Dr Narahari says, when asked about the behaviour of the virus post-lockdown, “How will the virus behave post-lockdown? The virus doesn’t know about lockdown or economy. But resurgence becomes inevitable once public transport is permitted.”

“India probably initiated the lockdown very early, the doctor said, “which helped in containing the spread. But at the same time wherever lockdown implementation didn’t work and as expected is now reporting a surge in the number of cases,” he reminds.

However, he dismisses large scale tragedy just like in the Western countries. He is of the firm opinion: “Herd immunity as part of the Indian population and younger age are in favour of taming the virus during the post-lockdown,” he said. Kerala doctors believe that virus itself is less virulent, he added.

Elderly in India, in general, avoid crowd, speed and disorderliness of the cities and towns. Hence, the death rate is likely to be lower in India post-lockdown, Dr Narahari said. “But the virus may get reactivated when the rainy season begins and could spread pan-India. Even then, it will cause less devastation unlike the Western countries,” he points out.

Dr Narahari has also a variety of reasons to substantiate his claims. For a lesser number of deaths due to COVID-19 post-lockdown, he cites the following factors: Health care workers and doctors of India, in general, are well trained and committed. Their ability for early diagnosis, better managing co-morbidities and life-saving abilities would help in the fight against the resurgence.

The virus itself is likely to become less pathogenic due to millions of multiplications in millions of humans in India. Ayurvedic and Homeopathic medicines and our home remedies are likely to benefit the Indian population. An ordinary Indian has the culture of Namaste and not embracing or shaking hands, not using tissue papers will be a great boon in preventing the spread, he opines.

His analysis about the success story of the coastal Kerala state in withstanding the onslaught of the virus is also interesting: Kerala identified the first case in late January while the first case was reported in Kasaragod on the 30th. In a way, Kerala benefits from the Malayalee migration to other places in the world, including Wuhan.

People and bureaucracy, especially health department, understand the developments around the world. Kerala has India’s best clinicians and health care providers and micro-level health facilities, he stresses.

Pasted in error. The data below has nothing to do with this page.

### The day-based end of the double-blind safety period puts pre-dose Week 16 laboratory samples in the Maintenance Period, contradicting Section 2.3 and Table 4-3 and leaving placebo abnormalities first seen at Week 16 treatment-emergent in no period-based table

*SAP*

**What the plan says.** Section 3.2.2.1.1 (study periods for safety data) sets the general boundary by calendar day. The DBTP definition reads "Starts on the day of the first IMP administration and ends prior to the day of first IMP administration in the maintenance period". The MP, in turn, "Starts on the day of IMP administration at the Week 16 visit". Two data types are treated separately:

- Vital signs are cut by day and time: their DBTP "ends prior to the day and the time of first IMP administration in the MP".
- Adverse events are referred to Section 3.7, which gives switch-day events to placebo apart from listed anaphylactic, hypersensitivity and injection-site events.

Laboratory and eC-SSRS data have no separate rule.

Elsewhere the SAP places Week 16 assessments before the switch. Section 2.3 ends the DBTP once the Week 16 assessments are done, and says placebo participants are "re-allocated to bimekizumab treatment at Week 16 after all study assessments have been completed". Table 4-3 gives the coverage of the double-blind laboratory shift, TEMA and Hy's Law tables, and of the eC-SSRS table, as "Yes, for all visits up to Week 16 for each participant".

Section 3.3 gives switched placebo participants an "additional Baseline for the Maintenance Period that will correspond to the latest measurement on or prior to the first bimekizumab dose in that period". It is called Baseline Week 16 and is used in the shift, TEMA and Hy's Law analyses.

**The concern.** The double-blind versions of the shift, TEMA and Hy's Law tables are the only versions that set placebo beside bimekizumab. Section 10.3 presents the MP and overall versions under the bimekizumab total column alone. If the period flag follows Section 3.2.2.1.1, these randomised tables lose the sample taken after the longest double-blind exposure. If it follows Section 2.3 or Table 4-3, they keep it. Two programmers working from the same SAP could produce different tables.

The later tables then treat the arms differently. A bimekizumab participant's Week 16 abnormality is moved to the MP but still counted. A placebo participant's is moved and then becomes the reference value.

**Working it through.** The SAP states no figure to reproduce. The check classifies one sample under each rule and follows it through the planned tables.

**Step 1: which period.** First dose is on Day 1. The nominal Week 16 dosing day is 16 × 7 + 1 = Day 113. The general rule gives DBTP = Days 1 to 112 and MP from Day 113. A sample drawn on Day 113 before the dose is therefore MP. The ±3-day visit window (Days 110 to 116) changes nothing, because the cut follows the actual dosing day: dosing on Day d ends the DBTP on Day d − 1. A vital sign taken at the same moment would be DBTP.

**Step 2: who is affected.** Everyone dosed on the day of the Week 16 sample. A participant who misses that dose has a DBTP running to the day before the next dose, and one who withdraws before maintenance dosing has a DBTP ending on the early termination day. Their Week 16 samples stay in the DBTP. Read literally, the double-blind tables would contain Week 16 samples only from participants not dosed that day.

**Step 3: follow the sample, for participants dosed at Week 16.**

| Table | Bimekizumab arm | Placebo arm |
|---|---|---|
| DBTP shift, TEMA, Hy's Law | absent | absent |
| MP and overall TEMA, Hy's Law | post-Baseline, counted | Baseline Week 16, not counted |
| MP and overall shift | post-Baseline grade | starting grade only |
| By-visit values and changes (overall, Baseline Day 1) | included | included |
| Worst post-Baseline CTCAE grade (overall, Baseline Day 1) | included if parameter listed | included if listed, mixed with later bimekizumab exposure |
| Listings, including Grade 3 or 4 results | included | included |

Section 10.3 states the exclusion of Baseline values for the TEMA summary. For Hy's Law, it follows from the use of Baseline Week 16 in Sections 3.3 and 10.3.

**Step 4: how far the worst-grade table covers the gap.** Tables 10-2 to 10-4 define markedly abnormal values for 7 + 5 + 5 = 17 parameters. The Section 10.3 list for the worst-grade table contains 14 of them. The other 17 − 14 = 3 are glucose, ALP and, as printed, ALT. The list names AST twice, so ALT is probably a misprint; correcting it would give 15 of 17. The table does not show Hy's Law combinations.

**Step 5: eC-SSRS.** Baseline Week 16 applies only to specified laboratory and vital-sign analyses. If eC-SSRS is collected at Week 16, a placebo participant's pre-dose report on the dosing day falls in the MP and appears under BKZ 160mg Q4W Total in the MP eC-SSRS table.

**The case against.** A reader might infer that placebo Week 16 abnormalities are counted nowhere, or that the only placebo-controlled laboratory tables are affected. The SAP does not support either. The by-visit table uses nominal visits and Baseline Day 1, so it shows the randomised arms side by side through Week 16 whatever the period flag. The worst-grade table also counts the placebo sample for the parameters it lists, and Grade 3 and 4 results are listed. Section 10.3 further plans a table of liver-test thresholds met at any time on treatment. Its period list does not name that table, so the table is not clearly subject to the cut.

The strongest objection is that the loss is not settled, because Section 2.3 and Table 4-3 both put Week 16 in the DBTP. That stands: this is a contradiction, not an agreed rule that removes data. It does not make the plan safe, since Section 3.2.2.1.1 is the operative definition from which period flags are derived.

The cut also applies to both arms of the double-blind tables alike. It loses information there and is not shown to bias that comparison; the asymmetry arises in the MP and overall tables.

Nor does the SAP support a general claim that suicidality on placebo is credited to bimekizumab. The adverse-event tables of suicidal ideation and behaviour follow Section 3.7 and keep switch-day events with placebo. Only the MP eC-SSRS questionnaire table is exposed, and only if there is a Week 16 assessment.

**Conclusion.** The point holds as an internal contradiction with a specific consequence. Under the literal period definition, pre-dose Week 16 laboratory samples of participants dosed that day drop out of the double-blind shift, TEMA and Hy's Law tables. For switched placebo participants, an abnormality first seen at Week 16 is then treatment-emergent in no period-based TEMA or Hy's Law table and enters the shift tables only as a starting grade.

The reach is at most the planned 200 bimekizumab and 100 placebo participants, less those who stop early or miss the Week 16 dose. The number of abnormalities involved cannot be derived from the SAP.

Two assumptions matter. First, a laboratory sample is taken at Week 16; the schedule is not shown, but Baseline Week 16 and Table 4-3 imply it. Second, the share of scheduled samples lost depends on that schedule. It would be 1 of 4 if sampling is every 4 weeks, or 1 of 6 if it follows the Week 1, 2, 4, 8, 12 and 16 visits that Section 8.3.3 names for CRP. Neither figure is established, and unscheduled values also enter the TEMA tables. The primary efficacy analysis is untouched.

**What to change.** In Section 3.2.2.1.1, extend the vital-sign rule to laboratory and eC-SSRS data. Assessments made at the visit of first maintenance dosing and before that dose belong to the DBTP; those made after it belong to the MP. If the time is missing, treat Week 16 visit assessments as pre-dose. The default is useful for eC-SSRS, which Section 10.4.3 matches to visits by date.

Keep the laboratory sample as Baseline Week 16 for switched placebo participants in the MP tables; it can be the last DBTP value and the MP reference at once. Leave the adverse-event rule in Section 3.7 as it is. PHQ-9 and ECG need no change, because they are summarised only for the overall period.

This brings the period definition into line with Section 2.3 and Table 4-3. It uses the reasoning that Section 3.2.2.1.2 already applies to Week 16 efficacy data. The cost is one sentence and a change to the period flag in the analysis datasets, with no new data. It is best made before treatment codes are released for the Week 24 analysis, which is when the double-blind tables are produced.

On the brighter side, he takes pride to mention: The government health facility in Kerala is well equipped; Government health care providers are well paid, motivated and competitive. It is the primary reason to undertake early prevention activities, including setting up quarantine facilities for people returning from Wuhan.

Along with that, Dr Narahari elaborates: Kerala has an educated population and understands the importance of preventive measures. Well-connected but by their general culture population is restricted in movement within the state and socialising Malayalee favours Kerala Samajams and related community groups when they are outside the region.

But the stark reality he wishes to pinpoint is an environment unheard of in other parts of the country: Poor in Kerala never starve. Because of better social systems and peoples’ cooperation within society greatly benefited the government’s efforts in controlling COVID.

To conclude he also has a caution to make while tallying the COVID-19 deaths: Finally, the assessment of the mortality impact of COVID 19 in pan-India requires careful statistical evaluation. Due to the large population of India, death in numbers is always high compared to less populated nations. The number of diseases is also high in the country. All patients dying of old age, other conditions should be carefully eliminated before arriving at COVID-19 numbers.